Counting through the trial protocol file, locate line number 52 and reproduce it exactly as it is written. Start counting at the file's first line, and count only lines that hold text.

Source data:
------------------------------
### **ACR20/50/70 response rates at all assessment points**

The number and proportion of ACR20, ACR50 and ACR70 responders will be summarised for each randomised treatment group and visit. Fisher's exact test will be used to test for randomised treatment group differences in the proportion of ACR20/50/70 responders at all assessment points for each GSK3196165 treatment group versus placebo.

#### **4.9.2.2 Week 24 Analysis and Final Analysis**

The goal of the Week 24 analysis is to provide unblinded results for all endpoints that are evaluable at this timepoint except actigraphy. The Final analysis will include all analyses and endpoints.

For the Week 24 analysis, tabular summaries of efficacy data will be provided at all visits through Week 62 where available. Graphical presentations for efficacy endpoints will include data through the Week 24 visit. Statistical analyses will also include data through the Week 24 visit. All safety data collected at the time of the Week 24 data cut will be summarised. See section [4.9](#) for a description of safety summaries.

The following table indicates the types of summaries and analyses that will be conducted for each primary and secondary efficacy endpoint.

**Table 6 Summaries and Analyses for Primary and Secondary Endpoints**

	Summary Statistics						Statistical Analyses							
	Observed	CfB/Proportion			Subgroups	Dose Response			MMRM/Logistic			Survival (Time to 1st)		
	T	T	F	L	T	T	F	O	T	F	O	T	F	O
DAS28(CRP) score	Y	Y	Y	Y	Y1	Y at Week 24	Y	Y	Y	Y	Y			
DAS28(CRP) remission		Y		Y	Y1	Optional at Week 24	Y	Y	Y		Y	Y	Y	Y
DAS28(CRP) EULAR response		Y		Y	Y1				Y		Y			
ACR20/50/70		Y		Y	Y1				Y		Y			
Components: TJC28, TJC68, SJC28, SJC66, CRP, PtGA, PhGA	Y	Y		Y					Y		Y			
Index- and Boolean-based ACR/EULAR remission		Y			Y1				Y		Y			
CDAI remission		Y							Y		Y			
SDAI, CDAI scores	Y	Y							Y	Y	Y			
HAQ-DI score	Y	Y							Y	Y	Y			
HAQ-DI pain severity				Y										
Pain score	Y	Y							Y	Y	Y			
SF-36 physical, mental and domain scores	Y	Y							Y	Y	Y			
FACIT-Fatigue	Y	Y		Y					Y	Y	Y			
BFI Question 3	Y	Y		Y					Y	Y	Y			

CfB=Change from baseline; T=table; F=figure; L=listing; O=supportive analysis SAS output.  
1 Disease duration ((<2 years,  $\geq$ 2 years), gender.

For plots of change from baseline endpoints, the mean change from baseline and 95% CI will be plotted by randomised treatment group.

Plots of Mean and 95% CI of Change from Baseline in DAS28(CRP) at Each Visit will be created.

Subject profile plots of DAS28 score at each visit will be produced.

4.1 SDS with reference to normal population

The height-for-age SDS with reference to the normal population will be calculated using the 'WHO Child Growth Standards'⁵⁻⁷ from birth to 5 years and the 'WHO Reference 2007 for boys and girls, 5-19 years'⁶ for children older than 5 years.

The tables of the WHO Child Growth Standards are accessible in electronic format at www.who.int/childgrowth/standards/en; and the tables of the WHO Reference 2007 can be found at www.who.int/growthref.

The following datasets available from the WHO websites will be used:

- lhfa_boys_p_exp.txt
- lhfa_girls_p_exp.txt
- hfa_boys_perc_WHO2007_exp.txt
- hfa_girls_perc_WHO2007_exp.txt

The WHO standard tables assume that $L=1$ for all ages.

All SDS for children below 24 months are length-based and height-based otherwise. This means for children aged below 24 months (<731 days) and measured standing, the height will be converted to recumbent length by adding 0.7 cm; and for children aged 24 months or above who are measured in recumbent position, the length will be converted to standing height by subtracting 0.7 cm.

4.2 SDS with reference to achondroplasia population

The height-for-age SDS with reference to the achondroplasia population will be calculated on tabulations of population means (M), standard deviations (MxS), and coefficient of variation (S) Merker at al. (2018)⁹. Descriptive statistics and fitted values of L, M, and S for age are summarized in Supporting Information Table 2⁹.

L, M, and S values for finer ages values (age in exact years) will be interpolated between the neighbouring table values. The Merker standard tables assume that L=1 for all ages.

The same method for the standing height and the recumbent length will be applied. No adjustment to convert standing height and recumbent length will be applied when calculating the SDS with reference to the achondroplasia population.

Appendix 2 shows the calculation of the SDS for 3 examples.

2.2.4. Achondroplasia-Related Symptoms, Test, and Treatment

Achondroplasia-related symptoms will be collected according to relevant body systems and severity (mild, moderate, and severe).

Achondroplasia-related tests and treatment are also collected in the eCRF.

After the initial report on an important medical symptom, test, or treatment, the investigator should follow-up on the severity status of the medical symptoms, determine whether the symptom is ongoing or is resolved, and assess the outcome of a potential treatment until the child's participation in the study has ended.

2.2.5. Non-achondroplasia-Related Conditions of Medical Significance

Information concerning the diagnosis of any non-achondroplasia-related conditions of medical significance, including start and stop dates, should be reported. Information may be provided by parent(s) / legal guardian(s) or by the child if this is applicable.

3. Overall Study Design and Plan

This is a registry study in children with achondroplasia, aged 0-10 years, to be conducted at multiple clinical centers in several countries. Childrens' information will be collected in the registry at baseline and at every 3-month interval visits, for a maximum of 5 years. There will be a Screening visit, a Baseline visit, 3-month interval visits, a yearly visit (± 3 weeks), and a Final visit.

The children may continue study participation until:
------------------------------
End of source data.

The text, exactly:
This is a registry study in children with achondroplasia, aged 0-10 years, to be conducted at multiple clinical centers in several countries. Childrens' information will be collected in the registry at baseline and at every 3-month interval visits, for a maximum of 5 years. There will be a Screening visit, a Baseline visit, 3-month interval visits, a yearly visit (± 3 weeks), and a Final visit.